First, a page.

Using Additional Roles Reimbursement Scheme (ARRS) funding for GPs would be ‘ridiculous’ given the difficulty of recruiting doctors and the efficiency of utilising other roles within the surgery, a pharmacist partner in a south coast general practice has said.
Shilpa Patel, lead prescribing pharmacist and partner at WellBN health centre in Brighton and Hove, spoke to The Pharmacist as general practitioners threaten industrial action as their contract demands – including calls for GPs to be included in ARRS – look unlikely to be met.
‘They want to use the funding for GPs. The whole reason why the ARRS funding came out was because there is a lack of GPs. And so, we've put a lot of effort into training non-medical staff to take on those roles. So, I actually think that part is completely ridiculous,’ Ms Patel told The Pharmacist.
She said that in her practice, ARRS funding is used ‘cleverly’ to deliver ‘much better patient care’, even allowing GP vacancies to be replaced with pharmacist roles.
‘Because [the pharmacists] are dealing with all the diagnosed cases, the doctors are available now to take on new patients. Whereas if we weren't there to take all that workload off them, they wouldn't be able to do that side of things,’ she said.
In particular, Ms Patel said that pharmacists had taken on workload around services such as mental health medication and menopause clinics.
Once patients are diagnosed by the GP, a pharmacist can manage ongoing medication and safety checks.
‘When I first came in here nine years ago, I saw people on antidepressants who hadn't been reviewed for, seven, eight years, and they just carried on taking them,’ Ms Patel told The Pharmacist.
Now, practice pharmacists review antidepressants every six months, ‘we have a lot of more conversations with them, and we've got the time to actually provide better care’, she said.
And she added that the practice saw time and cost savings as well as better patient care due to the safety measures embedded by pharmacists working in the practice.
‘We are predicting things that can go wrong, and we're making sure everything's monitored. For example, if someone takes a very new medication, we're making sure that they have their kidney checks. And if we hadn't been there to do that, the patient would end up with kidney failure, go to hospital, and it just causes so much more work for the GP,’ she said.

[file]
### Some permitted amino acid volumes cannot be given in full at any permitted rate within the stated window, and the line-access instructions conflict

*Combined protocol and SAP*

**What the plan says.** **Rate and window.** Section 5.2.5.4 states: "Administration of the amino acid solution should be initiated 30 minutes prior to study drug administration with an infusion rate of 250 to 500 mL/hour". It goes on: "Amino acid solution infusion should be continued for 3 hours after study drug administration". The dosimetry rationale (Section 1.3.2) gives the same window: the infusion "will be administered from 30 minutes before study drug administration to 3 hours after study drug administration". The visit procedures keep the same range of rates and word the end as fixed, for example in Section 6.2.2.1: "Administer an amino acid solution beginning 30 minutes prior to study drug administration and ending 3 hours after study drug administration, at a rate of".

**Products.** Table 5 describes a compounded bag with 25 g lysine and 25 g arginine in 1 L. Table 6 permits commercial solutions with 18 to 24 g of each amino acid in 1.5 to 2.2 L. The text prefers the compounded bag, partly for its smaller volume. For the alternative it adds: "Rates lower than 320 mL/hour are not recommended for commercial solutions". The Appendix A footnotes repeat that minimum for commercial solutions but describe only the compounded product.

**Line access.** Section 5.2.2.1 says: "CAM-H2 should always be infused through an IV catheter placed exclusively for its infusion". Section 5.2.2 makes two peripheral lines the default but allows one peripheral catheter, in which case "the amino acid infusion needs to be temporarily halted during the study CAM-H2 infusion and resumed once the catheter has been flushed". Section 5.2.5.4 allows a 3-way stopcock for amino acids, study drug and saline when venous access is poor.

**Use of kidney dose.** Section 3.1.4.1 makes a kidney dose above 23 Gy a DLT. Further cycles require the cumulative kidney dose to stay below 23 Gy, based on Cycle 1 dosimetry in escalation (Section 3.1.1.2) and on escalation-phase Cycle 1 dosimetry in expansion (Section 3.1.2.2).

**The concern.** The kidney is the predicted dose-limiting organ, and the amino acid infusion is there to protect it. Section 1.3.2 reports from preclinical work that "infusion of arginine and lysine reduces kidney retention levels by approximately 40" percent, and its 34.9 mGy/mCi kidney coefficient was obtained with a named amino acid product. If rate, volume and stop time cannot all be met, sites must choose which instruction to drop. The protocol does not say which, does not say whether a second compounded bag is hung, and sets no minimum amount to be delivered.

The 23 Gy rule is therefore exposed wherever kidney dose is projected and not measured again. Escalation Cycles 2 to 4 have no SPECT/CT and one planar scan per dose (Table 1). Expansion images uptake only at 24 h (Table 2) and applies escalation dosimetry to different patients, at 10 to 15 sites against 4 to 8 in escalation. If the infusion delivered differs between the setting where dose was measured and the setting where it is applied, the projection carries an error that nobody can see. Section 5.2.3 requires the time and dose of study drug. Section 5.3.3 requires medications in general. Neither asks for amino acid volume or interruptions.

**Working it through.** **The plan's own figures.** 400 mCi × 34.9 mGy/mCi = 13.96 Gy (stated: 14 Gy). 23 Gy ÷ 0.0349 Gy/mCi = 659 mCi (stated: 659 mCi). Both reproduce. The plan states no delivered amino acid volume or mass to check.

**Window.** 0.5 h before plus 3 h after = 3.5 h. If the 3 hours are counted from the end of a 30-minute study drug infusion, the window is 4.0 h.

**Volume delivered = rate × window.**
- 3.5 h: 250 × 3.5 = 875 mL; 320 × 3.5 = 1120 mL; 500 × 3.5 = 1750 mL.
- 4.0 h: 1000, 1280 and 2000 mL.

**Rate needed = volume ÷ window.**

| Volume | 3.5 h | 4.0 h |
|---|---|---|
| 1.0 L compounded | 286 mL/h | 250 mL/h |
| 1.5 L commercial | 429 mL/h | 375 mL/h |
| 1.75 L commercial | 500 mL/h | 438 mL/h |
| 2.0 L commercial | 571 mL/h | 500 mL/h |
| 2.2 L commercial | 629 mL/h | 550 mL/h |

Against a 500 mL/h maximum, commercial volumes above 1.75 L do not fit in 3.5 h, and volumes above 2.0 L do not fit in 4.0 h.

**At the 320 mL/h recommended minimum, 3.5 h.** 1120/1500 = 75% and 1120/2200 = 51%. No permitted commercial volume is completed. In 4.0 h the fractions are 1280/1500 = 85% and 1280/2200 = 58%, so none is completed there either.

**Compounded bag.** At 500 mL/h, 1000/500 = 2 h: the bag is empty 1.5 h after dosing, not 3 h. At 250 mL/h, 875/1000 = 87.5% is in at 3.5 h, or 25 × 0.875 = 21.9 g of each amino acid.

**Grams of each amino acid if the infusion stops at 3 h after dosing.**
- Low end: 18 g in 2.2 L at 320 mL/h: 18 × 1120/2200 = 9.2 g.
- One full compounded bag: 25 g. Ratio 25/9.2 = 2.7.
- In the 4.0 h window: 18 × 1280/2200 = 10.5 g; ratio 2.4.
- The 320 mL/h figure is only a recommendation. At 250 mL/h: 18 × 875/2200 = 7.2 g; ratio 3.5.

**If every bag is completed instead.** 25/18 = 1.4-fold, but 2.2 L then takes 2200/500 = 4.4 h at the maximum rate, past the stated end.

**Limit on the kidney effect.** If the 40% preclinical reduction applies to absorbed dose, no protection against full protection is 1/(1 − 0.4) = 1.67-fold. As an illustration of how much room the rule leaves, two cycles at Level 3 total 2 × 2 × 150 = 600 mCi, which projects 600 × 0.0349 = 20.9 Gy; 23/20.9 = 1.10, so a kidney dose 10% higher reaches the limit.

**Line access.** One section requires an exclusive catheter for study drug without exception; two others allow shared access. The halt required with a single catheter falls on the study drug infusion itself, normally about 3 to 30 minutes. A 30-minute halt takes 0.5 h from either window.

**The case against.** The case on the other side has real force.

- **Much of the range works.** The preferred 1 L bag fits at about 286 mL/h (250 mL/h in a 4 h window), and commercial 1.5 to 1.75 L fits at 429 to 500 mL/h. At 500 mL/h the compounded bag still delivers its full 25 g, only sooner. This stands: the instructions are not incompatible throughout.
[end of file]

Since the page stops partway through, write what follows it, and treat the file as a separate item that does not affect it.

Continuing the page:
Although pharmacists do a ‘totally different role’ to GPs, and in Ms Patel’s surgery do not get involved in diagnosis beyond simple issues like hypertension and urinary tract infections, she estimates that they can take on around 40% of a GPs workload.
‘We've got 102 staff, because we're a really big surgery. I think we've got about eight part-time doctors left,’ Ms Patel said. The practice also has 10 pharmacists, as well as paramedics and advanced nurse practitioners.
‘Those eight GPs are doing the really complex stuff and all the diagnosis, but as soon as the patient's been diagnosed, we all take over everything after that,’ she told The Pharmacist.
‘And it's just it's worked brilliantly,’ she added.
‘The only reason why we would recruit a GP now is because the contract states that we have to have a certain amount of GPs, or the partnership also states that we have to have a certain amount of GPs,’ Ms Patel told The Pharmacist.
And she suggested that issues around GP shortages were not related to funding or salaries but to a lack of doctors interested in the role.
‘I definitely don't see how ARRS funding would help us to recruit a GP when we just can't get the GPs anyway. We're happy to pay them the going rate, but even then we just can't get them,’ she said.
She told The Pharmacist that the GPs working in her practice welcome the additional roles.
‘They say themselves that it's just made their prescribing much safer. And their consultations are more kind of what they should be doing,’ she said.
Ms Patel added: ‘We've got 25,000 patients, it’s a massive surgery, but we are able to deal with every request that comes in within 24 hours or 72 hours, [depending on] whether it's urgent or non-urgent.
‘We never leave people to wait. And we ourselves feel so proud of it.
‘The staff are enthusiastic. They're passionate about what they're doing. So they're not just there to come into work. They're actually growing and learning and they're so super keen [to do that],’
Ms Patel warned that stopping ARRS funding for the pharmacists that are already in practices ‘would be completely detrimental’.
But she acknowledged the knock-on effect that ARRS recruitment has had on vacancy rates in community pharmacy.
‘I wouldn't be completely surprised if they just stopped increasing the [ARRS] funding, [and] carry on funding the pharmacists that are there,’ she said.
The funding structure for community pharmacy ‘definitely needs looking at’, noted Ms Patel.
‘It's not even that they're not making a lot of money, they're just not able to keep the staff, not having any kind of job satisfaction,’ she said.
Ms Patel also expressed hope that Pharmacy First would be ‘the first initiative that could actually work’, allowing community pharmacists to do more clinical work ‘and actually get reimbursed for it’.
‘I think Pharmacy First could really, really work and I'm all behind it,’ she said.
Read more from Shilpa Patel about pharmacist efforts to tackle winter infections and improve anti-microbial stewardship.